Behavioral activation (BA) is a form of cognitive behavioral therapy, designed to treat depression. It is a targeted, uncomplicated behavioral treatment that targets patterns of avoidance and sets us up for opportunities for positive reinforcement (or “pleasant experiences”). BA is a program that is brief and teen-led. Your therapist is available to provide you with education about depression and how to overcome it but you will be the one putting BA strategies to the test, in your real life.
The first step of behavioral activation is to identify relationships between situations, activities, and moods. To do this, we have to take a detailed account of our actual daily activities. In treatment, we do this by writing out a schedule for the day (e.g. Monday 8:00am-10:00pm) and fill in each hour with the activities you engaged in (e.g. virtual school, homework, video games). It is also typical for your therapist or counselor to provide your caregiver(s) with education about what depression is, and how it impacts adolescents’ behaviors at the onset of treatment.
Next we have to learn — and be able to recognize — the difference between behavior that is directed by our current mood (“mood-directed behavior”) and behavior that is pre-planned and “goal-directed.” Often times, our behavior seems to depend upon our mood (for example, if you feel drained you may stay in bed much of the day). In behavioral activation, it is important to identify these patterns (e.g. feeling tired → staying in bed) and plan ahead to change the cycle. At this point in treatment, we are ready to monitor both our daily and hourly activities and our moods throughout the day. Much of the time, teens will notice patterns in their activities and moods (e.g. FaceTimed a friend → felt content; played video games for two hours → felt happy). This helps us to see which kinds of activities may be more likely to result in a positive mood shift versus a negative one. At this point, it is often useful for teens to rethink their daily schedules and begin to plan for activities that will most likely boost their mood.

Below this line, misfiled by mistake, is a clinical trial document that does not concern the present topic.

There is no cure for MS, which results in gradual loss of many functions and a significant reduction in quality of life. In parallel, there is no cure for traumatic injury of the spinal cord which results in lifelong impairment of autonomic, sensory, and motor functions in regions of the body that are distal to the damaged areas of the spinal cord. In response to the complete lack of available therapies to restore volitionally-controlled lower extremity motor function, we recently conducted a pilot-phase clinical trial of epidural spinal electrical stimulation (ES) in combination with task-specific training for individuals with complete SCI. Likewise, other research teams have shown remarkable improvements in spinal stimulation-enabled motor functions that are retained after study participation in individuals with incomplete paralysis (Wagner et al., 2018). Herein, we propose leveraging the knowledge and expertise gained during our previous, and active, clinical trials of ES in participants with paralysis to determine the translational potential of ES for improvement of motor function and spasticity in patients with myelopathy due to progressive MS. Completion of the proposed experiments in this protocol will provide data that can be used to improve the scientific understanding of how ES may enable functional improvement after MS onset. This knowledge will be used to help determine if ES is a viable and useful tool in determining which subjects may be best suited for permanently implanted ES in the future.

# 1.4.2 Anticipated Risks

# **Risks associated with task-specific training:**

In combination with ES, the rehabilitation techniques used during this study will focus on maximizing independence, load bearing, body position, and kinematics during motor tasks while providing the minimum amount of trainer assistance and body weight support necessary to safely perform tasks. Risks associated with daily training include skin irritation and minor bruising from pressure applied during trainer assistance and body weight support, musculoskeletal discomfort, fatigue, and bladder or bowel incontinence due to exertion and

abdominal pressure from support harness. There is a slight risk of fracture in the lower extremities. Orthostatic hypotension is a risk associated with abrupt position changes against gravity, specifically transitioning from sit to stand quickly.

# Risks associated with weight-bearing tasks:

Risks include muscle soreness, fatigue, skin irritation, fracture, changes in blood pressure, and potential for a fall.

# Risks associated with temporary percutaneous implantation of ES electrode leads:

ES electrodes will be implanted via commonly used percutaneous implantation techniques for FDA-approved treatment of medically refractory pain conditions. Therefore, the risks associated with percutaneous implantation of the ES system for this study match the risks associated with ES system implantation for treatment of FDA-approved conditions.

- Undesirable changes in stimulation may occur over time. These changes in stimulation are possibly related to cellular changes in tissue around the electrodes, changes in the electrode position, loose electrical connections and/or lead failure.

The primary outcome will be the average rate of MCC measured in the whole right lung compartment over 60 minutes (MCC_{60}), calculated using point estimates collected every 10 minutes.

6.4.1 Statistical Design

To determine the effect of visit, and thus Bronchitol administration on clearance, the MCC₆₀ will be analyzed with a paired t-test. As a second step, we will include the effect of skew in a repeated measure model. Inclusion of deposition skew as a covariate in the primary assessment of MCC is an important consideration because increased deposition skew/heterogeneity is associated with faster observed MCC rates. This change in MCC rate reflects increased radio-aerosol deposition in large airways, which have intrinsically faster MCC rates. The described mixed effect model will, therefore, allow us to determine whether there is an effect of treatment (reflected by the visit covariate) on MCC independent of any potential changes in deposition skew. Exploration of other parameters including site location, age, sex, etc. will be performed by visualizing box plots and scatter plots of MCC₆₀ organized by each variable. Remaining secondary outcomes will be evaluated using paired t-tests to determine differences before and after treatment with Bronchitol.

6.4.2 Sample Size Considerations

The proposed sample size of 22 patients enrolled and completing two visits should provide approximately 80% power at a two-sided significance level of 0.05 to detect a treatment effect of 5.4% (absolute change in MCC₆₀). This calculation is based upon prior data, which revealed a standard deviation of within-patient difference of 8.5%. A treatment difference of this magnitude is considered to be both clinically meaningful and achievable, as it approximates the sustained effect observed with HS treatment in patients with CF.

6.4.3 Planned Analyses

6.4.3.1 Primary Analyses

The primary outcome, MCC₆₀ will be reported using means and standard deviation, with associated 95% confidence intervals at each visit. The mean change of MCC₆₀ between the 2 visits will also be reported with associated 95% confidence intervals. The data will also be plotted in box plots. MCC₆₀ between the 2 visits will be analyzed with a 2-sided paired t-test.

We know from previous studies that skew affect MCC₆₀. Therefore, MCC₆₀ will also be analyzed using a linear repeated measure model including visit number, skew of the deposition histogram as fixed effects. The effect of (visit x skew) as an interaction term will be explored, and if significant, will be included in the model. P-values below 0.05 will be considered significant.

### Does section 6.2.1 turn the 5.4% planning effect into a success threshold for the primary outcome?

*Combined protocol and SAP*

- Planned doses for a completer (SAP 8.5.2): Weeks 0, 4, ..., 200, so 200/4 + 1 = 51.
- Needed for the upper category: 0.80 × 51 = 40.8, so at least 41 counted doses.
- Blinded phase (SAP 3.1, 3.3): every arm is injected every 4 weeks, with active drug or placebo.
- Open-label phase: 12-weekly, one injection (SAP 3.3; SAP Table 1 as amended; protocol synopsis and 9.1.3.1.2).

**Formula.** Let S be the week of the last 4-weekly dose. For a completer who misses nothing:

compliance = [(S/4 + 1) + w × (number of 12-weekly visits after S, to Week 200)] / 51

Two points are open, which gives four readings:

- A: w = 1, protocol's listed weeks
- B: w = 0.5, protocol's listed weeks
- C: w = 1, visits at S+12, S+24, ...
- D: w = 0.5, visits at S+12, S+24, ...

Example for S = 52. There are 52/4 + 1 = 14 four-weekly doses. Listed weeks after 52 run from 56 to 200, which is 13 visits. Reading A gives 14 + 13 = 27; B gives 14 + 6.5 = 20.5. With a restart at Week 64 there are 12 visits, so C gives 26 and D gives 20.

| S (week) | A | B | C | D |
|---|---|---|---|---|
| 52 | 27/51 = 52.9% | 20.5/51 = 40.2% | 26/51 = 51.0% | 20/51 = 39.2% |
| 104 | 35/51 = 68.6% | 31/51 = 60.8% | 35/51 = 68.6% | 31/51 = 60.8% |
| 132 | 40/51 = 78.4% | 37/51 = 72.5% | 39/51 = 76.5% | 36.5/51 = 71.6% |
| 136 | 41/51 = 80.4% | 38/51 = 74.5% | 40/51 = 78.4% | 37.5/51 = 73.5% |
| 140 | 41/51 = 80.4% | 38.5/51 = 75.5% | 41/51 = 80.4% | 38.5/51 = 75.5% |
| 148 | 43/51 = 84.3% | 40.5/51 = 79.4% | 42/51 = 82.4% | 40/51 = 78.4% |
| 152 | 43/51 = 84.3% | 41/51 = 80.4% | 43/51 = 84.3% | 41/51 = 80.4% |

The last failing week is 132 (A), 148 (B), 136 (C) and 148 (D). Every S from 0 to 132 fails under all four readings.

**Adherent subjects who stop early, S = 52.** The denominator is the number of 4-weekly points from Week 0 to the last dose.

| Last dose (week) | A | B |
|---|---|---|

Another helpful component of many cognitive-behavioral therapies, BA included, is problem solving. It is essential for us to learn to problem solve in stressful circumstances and to communicate with a caregiver or trusted adult regarding what to do when stressed. Another aspect of BA is setting clear and attainable goals. This usually involves writing in a notebook or on a worksheet to put your ideas into visual form. With your therapist, you will work to identify anything that has previously gotten in the way of achieving your goals. For many teens, avoidance is a key barrier to achieving goals and to feeling better. This is because when we avoid something that is distressing (e.g. procrastinate on an assignment, isolate from our friends, stay home from school, etc.) we only feel relief in the short term. But in the long run, avoiding can make our problems even worse. BA teaches you how to identify your own personal patterns of avoiding and you will work to come up with an alternative response to feeling stressed, that will really benefit you in the long term.
Before the brief course of treatment ends, you’ll meet with your therapist one or two more times to discuss how you can take BA skills into your life and “graduate” from therapy. BA is not intended to go on forever and, once you have learned the program, you will be capable of maintaining the work outside of therapy meetings. These final sessions are called “relapse prevention” and are used to identify your personal triggers, stressful situations, and warning signs that depression may be coming back. Depression is episodic and although it is treatable, it is possible that symptoms will return in the future. The final sessions of BA are all about preventing a return to old patterns of behavior.
If you are interested in engaging in Behavioral Activation to boost your mood, there are self-help smart phone apps such as “Moodivate” and “What’s Up” that offer some guidance. If you have been diagnosed with depression (e.g. Major Depressive Disorder) or suspect that you may meet criteria for a mental health diagnosis, please contact us at 512-246-7225 to schedule an appointment or consider contacting your Local Mental Health Authority (for Travis County, the LMHA is Integral Care).
Source: McCauley, E., Schloredt, K. A., Gudmundsen, G. R., Martell, C. R., & Dimidjian, S. (2016). Behavioral activation with adolescents: A clinician’s guide. Guilford Publications.
By Jordan Levine, PsyD, supervised by Misti Nicholson, PsyD